Negishi on Edgeworth on Jevons’s law of indifference, Walras’s equilibrium, and the role of large numbers: a critical assessment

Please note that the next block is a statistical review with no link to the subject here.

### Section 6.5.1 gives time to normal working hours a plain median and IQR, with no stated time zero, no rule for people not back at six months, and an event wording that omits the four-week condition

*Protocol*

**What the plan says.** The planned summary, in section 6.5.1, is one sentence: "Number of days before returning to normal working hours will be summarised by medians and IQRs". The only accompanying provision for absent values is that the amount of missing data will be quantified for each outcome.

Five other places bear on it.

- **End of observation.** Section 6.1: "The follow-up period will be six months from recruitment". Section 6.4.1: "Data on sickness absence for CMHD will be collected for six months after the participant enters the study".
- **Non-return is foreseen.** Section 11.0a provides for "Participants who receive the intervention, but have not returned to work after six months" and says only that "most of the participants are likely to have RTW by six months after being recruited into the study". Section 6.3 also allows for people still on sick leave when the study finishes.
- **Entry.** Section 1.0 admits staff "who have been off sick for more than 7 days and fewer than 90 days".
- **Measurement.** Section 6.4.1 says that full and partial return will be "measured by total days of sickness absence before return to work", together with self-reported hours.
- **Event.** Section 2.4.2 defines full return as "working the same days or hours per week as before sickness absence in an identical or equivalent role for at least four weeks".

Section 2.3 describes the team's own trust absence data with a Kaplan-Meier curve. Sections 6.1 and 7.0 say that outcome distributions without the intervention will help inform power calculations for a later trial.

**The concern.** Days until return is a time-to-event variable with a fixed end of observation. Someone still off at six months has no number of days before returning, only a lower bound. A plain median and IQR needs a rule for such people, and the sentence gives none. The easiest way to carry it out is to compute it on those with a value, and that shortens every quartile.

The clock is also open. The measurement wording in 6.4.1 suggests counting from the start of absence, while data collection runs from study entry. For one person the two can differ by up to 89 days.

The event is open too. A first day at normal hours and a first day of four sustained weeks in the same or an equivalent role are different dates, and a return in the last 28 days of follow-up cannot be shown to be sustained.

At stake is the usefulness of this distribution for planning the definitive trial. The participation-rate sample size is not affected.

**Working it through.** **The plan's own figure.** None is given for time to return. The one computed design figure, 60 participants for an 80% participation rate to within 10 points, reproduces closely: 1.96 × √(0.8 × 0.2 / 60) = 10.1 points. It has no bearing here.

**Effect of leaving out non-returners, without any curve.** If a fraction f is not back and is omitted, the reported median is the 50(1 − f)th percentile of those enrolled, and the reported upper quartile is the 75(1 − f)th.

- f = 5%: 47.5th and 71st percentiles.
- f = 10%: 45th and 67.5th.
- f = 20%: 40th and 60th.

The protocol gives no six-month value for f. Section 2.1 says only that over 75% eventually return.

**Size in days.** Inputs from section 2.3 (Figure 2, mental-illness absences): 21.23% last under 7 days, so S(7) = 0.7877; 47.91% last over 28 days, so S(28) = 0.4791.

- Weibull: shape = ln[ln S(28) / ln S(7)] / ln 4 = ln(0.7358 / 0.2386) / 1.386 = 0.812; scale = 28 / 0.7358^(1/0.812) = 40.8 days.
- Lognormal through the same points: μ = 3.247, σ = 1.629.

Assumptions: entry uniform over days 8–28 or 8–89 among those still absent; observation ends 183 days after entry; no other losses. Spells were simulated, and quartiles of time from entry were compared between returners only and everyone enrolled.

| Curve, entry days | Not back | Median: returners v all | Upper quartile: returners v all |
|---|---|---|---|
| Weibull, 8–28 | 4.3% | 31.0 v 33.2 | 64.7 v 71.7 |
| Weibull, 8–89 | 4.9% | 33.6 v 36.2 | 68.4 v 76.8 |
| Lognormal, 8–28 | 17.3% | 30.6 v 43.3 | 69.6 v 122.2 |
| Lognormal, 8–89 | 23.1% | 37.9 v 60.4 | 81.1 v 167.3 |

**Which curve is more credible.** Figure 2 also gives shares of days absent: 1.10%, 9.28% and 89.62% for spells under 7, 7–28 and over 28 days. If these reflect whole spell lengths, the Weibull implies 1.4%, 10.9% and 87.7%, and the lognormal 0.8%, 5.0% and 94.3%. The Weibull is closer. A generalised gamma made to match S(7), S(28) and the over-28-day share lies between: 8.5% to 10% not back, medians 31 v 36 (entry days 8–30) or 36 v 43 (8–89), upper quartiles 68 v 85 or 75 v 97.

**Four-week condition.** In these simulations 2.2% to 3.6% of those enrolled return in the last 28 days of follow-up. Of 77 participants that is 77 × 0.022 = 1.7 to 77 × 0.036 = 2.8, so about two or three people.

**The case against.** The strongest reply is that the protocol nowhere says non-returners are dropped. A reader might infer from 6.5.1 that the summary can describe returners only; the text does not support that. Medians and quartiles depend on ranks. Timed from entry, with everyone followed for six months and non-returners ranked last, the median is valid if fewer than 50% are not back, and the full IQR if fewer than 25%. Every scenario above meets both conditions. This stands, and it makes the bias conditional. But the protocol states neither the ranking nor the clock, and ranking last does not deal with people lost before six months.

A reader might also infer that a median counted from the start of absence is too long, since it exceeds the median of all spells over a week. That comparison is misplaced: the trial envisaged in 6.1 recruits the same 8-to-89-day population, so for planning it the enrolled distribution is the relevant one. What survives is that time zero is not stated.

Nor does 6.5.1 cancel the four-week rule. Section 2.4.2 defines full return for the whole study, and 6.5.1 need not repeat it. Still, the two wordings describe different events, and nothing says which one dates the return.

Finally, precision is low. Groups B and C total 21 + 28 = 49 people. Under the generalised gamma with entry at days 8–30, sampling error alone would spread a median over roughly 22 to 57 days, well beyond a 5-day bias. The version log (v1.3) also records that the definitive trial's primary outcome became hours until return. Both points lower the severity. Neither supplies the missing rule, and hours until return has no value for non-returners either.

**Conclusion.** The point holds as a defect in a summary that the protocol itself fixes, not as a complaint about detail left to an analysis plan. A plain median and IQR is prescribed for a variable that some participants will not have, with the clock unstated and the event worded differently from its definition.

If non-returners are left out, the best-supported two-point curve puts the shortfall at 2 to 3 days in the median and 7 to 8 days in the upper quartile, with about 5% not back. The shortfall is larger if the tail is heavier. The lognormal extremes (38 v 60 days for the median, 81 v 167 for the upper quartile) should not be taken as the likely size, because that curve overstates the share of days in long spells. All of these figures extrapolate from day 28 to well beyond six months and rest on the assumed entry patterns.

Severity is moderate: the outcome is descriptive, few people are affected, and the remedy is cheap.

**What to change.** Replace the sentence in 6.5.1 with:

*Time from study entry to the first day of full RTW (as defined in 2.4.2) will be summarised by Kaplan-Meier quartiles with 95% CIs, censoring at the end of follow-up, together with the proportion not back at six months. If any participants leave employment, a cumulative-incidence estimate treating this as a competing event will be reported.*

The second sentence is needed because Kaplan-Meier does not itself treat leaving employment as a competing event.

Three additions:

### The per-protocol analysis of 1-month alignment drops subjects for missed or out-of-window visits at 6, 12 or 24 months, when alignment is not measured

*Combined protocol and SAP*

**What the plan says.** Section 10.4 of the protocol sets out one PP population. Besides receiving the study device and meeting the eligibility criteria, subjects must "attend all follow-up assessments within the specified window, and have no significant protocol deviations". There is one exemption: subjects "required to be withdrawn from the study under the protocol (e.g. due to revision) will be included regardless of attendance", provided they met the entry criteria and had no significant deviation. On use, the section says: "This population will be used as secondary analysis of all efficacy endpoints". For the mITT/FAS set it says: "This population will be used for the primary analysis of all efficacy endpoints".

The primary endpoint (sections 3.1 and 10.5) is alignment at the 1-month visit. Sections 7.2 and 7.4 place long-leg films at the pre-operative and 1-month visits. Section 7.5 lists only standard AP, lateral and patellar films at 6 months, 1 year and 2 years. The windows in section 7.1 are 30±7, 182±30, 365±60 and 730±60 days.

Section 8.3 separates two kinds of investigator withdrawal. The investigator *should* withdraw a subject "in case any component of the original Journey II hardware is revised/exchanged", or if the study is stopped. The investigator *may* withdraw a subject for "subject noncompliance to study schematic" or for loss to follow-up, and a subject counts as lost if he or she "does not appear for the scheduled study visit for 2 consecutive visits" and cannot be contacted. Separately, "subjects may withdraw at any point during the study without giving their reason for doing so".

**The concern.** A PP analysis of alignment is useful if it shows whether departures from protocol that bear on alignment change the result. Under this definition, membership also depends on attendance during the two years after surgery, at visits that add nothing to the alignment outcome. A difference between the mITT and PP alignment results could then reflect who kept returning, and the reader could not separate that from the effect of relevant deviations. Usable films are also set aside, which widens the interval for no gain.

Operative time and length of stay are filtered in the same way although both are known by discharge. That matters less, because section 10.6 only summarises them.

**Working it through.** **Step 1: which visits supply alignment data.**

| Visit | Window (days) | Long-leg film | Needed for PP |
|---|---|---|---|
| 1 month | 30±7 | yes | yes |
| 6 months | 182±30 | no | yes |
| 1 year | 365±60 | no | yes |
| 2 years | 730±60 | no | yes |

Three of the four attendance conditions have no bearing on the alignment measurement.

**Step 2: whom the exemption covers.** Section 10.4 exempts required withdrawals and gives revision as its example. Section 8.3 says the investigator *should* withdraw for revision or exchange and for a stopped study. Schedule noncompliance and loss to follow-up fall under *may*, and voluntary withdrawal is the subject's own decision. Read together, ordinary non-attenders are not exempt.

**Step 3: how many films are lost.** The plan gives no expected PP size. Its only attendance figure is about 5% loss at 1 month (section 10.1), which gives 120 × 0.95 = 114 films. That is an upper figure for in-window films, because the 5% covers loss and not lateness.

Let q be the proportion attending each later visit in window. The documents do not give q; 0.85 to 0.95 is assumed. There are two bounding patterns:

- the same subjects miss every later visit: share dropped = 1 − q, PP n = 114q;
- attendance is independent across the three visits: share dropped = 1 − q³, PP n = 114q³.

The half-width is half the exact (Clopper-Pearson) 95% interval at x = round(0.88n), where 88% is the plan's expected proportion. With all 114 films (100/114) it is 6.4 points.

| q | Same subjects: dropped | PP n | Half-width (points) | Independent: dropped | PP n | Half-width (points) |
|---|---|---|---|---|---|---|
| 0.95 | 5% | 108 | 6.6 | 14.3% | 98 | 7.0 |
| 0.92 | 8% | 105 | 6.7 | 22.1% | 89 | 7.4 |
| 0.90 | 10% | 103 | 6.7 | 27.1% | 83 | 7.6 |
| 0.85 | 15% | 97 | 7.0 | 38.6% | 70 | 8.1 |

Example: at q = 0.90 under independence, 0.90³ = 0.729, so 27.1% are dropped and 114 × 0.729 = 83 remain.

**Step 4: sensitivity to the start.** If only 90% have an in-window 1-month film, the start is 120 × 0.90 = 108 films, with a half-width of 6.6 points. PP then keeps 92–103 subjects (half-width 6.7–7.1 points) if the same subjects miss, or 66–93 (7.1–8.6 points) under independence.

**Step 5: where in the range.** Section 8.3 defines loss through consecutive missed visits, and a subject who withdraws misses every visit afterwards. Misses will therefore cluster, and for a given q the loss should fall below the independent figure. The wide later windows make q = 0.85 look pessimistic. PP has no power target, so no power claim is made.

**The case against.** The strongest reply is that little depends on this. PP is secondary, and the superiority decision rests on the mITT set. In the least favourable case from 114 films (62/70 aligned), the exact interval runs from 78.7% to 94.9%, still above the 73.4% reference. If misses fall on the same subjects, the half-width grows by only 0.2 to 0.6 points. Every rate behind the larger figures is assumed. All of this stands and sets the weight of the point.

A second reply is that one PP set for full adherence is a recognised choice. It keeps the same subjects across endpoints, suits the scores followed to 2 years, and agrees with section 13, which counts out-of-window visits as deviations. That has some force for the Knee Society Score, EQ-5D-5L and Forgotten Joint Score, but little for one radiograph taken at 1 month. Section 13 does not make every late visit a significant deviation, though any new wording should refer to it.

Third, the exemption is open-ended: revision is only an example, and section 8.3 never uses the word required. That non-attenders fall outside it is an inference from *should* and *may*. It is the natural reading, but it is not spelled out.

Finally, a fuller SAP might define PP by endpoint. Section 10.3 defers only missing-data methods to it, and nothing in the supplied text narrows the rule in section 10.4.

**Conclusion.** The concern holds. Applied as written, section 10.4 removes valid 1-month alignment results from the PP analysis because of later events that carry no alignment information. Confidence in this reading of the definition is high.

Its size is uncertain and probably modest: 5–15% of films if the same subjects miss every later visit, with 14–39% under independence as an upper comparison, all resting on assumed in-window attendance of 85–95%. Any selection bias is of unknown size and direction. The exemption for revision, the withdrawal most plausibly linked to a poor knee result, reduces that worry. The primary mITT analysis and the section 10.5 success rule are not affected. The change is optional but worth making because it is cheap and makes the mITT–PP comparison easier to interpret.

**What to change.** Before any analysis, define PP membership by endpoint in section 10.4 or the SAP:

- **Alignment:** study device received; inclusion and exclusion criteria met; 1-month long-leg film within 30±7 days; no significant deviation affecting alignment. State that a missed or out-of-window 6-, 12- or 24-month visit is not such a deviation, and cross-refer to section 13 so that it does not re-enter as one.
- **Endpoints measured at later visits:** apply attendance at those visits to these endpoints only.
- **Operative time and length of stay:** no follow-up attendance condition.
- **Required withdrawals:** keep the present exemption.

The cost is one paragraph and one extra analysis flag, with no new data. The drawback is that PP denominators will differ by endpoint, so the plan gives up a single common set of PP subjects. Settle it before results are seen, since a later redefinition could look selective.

In developing their pure-exchange equilibrium models, Jevons (1871), Walras (1874-77), and Edgeworth (1881) make use of some version of a law, called law of indifference (or principle of uniformity) by Jevons and Edgeworth and often referred to as the law of one price in connection with Walrasian economics. Edgeworth, in particular, shares with Jevons the idea that the law of indifference must be regarded as an equilibrium property; unlike his predecessor, however, he denies the validity of the law in all economies with a finite number of traders: for him, price uniformity can only emerge and a Jevonsian or Walrasian or competitive equilibrium can only be established when the traders’ number grows unboundedly large. About one century later, Negishi (1982) resumes the time-honoured discussion about the law, striving to prove that, contrary to Edgeworth’s original conjecture, a competitive equilibrium can be attained even in small economies, provided that the true driving force underlying Jevons’s law of indifference, namely, its implicit arbitrage mechanism, be allowed to operate and carry its effects through. In this paper, after reconstructing Jevons’s, Walras’s, and Edgeworth’s respective positions, we critically discuss Negishi’s critique of Edgeworth’s stance on Jevons’s law of indifference, Walras’s equilibrium, and the role of large numbers, showing that his central claim is unsubstantiated.
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